Tomas, Labella and second hand gadget sellers

By NESTOR B. RAMIREZ June 12,2018

RAMIREZ

Cebu City Mayor Tomas Osmena’s plan to prohibit selling of second-hand gadgets if the seller could not present an ownership document is one move that might address complaints that many stolen cellphones and other gadgets end up being sold in the sidewalks of the downtown area.

The mayor need not even ask an ally in the City Council to enact the ordinance because there is already a similar ordinance pending at the council for more than 10 years now that would also cover pawnshops that don’t require proof of ownership in their transactions.

Business may be brisk judging from the proliferation of vendors selling second hand gadgets in the sidewalks of the downtown area specifically along Leon Kilat,

Sanciangko and Colon but what bothers me more are the mushrooming of small-time pawnshops operating 24 hours in many barangays in the city.

These small time pawnshops cater to just anyone from students who run out of cash during a drinking binge, criminals who wanted to cash in their loots and legitimate individuals who need cash due to an emergency situation.

An Investigative Journalism (IJ) project of journalism student Delta Dyrecka Letigio tackled the problem as early as 2016 and found out that there is a pending ordinance to that effect sponsored by then councilor Edgardo Labella who is now the incumbent vice mayor.

Based on the investigation conducted by Letigio, the pending ordinance would require persons attempting to sell or pawn second-hand gadgets to present identification and receipt of purchase upon trading.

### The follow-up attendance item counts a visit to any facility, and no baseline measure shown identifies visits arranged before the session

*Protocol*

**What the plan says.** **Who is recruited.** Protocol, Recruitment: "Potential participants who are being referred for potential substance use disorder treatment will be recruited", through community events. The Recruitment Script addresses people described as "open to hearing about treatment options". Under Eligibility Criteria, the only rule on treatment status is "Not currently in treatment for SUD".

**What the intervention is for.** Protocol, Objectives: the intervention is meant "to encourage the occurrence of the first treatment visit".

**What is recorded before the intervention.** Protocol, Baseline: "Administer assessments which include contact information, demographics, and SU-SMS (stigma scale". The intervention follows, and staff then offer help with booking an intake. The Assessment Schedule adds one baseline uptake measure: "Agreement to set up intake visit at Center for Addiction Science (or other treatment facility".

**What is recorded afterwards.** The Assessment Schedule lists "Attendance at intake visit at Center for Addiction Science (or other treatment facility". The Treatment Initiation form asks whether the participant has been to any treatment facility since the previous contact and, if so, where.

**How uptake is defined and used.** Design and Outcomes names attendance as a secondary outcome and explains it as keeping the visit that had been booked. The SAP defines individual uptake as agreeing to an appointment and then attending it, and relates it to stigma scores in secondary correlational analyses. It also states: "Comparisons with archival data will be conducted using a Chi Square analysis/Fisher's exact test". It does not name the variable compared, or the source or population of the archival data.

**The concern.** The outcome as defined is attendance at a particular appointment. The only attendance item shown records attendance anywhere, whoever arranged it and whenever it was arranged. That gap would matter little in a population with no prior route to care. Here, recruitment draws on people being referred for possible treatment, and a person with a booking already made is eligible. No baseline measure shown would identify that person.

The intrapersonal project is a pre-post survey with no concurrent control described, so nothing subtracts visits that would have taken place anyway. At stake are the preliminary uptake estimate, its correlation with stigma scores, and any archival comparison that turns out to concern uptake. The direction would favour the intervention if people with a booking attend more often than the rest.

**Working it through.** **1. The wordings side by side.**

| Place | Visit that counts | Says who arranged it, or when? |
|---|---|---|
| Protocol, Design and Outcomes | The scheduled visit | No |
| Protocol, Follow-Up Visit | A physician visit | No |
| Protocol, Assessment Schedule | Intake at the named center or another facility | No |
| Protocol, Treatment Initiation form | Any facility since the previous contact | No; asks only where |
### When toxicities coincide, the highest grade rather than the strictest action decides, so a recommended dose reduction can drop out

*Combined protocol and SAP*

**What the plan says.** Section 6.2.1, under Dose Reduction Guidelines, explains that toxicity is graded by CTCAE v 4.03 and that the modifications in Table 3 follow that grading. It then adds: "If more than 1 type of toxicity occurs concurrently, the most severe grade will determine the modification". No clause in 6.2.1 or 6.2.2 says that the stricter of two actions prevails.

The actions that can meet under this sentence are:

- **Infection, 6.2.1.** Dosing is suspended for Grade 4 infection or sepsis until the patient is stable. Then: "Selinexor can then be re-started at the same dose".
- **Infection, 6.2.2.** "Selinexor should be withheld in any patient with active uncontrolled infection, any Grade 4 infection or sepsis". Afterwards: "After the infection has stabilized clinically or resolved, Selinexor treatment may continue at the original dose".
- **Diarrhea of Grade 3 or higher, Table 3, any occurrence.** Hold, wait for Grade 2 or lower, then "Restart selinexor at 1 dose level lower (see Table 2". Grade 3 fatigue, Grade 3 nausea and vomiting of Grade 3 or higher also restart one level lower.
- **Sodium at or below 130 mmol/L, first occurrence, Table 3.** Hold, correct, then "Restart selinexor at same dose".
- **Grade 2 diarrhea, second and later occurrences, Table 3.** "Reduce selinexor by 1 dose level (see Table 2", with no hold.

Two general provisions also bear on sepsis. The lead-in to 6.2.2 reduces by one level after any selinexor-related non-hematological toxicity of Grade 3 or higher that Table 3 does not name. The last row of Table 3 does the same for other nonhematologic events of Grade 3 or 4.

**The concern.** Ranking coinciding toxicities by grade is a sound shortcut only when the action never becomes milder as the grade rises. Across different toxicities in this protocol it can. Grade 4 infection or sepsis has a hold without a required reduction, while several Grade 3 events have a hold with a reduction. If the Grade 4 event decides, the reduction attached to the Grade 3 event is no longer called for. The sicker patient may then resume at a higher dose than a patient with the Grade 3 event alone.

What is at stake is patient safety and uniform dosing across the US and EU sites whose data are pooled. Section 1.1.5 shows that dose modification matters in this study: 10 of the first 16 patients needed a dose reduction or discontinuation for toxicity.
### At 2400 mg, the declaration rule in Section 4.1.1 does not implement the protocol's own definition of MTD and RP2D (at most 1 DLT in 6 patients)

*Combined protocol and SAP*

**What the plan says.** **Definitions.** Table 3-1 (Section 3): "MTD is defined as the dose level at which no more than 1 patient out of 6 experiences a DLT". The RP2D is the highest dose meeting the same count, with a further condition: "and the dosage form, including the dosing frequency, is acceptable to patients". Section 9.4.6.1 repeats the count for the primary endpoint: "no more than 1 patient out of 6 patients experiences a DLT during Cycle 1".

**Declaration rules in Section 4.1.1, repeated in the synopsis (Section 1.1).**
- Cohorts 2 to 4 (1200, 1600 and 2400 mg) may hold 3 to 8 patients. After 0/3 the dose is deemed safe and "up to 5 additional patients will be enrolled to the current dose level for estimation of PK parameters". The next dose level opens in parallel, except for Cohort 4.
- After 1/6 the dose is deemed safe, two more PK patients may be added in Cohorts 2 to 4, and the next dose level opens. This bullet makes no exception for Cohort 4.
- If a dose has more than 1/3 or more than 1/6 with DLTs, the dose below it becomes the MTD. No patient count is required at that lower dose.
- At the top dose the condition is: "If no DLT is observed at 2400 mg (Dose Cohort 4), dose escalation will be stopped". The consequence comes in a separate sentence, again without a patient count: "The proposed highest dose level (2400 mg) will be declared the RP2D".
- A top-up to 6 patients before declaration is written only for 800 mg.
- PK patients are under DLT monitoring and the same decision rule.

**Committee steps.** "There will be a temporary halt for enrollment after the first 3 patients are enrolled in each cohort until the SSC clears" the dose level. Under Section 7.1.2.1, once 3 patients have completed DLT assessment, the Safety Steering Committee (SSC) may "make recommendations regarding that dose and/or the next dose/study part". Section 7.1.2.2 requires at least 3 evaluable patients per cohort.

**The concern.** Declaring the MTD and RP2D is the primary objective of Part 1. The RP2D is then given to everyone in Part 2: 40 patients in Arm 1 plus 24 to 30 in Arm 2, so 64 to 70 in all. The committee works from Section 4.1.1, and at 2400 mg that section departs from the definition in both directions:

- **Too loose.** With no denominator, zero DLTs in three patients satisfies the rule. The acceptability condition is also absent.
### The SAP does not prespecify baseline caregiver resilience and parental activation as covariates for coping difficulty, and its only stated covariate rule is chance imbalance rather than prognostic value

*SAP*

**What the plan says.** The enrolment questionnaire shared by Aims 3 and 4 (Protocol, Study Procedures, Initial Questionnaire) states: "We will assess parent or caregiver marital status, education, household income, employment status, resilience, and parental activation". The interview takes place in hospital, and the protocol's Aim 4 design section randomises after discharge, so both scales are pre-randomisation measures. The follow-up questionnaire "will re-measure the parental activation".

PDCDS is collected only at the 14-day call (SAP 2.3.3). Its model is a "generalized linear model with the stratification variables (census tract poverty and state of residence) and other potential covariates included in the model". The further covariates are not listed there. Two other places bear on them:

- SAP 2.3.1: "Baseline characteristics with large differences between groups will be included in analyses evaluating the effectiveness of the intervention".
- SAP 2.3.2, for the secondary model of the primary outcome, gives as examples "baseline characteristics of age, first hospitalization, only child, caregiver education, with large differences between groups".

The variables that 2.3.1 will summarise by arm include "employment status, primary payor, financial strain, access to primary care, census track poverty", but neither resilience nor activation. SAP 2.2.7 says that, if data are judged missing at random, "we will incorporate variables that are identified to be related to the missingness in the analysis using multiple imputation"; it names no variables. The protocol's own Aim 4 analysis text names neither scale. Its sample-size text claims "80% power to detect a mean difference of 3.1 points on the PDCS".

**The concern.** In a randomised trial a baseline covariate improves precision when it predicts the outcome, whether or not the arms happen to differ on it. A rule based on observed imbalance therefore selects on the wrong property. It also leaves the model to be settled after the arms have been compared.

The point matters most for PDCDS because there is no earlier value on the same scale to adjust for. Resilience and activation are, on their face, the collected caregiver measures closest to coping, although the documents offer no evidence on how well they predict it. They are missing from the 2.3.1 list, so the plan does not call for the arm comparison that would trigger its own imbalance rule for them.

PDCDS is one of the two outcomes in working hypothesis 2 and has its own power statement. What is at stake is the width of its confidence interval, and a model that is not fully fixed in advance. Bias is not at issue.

The proposed ordinance would also require pawnshops and buy and sell stores to secure permits from the National Telecommunication Commission (NTC) to make their transaction legitimate.

Despite opposition from pawnshop owners the proposed ordinance survived the public hearing and then eased through the council committee on laws for final deliberation on March 2008.

Now that the mayor saw the importance of passing such measure, I believed that it is about time that Labella’s proposed ordinance would be taken out from the council’s archives.

The resurrection of Labella’s proposed measure is a test of the objectivity of the newly formed majority at the city council.

But, I could not also fathom why Labella’s proposed ordinance is gathering dust since 2008 when at that time his party has more clout at the council and he had the full support of the mayor then?

I hope that Labella’s proposed ordinance was not a casualty of the lobbying from affected stakeholders because we know for a fact that trading of second-hand gadget is a thriving business and the regulation would surely affect the industry.

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